3. Karen Hanneman | December 5, 2013 at 10:34 am

    My son died at age 21; battling heroin addiction that began with prescription pills. Grandma would NEVER harm her grandchildren, yet that is EXACTLY what happens, when these highly addictive and deadly drugs are not SAFEGUARDED properly. In fact Grandma could be an addict too. Isabelle says, “My grandma had back surgery…anything you could think of, she had”. She and her little brother helped themselves; and later moved on to heroin.
    The public needs to know that fatal drug is killing some 40,000 people each year…and that does not include those who are addicted and struggling. LEARN MORE before you feel “inconvenienced” by a monthly doctor appointment. A montly visit to the doctor; beats a monthly visit to the cemetary.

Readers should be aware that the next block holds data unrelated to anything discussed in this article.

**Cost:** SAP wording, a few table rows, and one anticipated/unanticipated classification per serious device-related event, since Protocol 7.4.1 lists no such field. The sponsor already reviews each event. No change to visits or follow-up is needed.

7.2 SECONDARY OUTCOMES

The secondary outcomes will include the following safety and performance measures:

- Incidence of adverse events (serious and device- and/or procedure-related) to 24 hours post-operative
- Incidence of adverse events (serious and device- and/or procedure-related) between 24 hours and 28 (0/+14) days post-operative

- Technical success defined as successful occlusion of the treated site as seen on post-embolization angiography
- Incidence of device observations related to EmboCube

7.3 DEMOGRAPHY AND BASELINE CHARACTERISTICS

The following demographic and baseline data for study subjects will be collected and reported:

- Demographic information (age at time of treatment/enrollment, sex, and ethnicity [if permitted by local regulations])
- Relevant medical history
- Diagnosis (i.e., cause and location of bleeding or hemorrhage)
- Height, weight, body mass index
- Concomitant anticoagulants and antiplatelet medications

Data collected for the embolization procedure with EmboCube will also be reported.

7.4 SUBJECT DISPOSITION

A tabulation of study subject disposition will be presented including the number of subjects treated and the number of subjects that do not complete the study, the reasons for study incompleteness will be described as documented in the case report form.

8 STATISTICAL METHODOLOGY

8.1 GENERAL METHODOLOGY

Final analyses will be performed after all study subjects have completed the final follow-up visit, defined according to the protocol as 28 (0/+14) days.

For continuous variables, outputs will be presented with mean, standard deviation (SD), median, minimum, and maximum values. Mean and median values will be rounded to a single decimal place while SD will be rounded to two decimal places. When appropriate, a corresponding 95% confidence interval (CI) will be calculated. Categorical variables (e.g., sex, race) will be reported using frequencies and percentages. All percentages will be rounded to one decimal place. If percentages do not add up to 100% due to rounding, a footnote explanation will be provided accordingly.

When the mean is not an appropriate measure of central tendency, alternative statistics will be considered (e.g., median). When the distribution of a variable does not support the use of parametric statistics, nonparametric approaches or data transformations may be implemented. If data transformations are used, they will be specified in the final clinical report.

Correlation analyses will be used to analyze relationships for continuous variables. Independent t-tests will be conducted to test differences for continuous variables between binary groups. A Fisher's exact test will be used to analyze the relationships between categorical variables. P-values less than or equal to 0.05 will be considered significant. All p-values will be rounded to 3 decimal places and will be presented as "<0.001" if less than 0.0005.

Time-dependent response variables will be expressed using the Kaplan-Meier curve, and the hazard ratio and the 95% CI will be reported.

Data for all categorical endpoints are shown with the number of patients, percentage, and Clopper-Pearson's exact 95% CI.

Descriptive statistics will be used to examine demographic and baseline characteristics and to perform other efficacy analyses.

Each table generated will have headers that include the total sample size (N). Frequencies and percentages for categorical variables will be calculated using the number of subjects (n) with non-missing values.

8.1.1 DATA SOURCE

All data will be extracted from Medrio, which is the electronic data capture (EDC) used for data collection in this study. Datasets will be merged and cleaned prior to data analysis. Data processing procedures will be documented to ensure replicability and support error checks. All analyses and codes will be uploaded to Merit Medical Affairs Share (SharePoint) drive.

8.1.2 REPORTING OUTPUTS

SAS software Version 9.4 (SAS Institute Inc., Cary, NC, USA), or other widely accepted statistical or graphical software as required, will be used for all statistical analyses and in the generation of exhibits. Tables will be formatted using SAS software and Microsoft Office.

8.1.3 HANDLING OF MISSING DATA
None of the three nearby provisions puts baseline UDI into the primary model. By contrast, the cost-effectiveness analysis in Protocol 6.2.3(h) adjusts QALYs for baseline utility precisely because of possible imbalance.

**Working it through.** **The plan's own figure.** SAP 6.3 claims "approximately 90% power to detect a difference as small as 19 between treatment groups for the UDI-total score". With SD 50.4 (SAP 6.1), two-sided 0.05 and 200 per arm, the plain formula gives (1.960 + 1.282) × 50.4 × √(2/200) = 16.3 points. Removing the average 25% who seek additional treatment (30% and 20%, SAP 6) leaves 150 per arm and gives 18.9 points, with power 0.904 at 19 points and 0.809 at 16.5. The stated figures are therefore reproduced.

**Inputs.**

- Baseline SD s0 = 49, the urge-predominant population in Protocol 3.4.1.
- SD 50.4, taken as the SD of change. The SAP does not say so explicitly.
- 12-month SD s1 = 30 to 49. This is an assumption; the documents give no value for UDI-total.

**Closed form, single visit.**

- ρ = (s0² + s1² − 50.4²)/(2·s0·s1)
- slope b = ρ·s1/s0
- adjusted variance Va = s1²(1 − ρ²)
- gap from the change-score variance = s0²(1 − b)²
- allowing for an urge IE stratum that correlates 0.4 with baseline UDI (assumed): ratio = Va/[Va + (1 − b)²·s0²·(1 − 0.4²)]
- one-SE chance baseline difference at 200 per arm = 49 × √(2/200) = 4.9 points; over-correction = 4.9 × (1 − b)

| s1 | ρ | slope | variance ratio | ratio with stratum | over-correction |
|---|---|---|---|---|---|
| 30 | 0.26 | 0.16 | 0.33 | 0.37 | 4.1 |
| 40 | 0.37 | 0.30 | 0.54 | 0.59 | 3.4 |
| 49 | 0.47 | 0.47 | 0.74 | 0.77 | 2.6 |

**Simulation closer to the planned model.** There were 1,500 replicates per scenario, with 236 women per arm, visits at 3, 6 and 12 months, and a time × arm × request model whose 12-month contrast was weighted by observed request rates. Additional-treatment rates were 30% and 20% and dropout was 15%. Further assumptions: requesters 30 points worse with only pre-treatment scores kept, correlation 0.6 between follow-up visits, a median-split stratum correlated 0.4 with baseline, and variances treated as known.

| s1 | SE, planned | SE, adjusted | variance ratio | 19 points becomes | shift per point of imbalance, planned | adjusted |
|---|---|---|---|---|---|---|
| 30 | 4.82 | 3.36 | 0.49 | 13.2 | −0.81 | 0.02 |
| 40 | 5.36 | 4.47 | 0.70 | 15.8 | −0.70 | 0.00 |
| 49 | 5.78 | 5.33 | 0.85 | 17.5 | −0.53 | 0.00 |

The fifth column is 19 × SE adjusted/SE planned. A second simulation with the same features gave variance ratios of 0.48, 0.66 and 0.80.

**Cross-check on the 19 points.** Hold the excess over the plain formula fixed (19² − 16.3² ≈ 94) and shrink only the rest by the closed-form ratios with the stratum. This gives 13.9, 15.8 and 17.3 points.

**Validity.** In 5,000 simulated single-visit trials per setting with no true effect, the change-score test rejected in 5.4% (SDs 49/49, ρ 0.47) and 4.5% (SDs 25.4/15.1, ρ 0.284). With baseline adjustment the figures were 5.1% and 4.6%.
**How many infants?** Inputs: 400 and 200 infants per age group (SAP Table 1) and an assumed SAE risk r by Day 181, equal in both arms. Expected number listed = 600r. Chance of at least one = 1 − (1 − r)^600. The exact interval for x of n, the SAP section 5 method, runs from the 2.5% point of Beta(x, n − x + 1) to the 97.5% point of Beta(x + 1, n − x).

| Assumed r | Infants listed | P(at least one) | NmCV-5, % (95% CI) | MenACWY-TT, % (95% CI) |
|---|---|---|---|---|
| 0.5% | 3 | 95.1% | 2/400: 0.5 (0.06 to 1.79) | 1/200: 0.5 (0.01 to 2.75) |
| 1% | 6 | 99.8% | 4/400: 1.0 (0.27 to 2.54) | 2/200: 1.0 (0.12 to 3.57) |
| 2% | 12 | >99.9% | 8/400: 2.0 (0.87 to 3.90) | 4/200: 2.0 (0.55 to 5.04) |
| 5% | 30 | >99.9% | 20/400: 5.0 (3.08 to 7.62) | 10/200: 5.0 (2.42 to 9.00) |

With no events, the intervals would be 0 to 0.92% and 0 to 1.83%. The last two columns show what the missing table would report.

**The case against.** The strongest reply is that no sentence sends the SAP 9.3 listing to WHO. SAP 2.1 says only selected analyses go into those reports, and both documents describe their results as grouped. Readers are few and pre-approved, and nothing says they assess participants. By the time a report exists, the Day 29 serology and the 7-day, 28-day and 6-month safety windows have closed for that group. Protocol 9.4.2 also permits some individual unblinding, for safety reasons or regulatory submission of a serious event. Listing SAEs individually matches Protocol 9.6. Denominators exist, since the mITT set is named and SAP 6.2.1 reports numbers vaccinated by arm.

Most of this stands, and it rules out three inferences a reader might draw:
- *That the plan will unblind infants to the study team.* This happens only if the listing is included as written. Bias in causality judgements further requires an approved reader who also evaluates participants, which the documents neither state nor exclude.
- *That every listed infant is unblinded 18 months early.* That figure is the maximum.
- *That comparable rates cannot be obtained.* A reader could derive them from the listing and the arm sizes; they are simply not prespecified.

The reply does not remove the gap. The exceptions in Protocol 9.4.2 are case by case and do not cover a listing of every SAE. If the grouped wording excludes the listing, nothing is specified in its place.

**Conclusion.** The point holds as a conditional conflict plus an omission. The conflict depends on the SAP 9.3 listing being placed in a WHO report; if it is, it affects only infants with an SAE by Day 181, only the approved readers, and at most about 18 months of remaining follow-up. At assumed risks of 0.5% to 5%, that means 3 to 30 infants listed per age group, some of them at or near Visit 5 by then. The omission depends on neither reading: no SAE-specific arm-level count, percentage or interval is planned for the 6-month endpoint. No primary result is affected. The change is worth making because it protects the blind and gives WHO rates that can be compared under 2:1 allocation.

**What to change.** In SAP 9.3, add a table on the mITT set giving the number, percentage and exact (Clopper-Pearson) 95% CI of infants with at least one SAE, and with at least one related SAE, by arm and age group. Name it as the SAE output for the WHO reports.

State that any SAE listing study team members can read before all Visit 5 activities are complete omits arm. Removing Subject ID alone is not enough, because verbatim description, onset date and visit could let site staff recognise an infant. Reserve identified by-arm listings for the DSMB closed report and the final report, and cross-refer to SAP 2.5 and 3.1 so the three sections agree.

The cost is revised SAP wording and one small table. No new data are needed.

• Karen Hanneman | December 5, 2013 at 10:36 am

      “Fatal drug OVERDOSE is killing some 40,000 people in our county, each year…”

    • MichaelB | January 7, 2014 at 5:01 am

      Karen. While I am truly, sincerely sorry for what happened to your son, some people are prone to such activities while most are not. Some murderers start out playing with knives from the kitchen and move on to guns; this doesn’t mean we need to outlaw cutlery. And for a lot of people, it’s not a case of something you can trivialize with quotations like “inconvenience,” it’s a financial impossibility. I for one would never be able to afford the $80 per office visit to my Dr. every month to authorize a $4 refill.

  4. Billy Heckle RPh, CACII | December 6, 2013 at 1:25 pm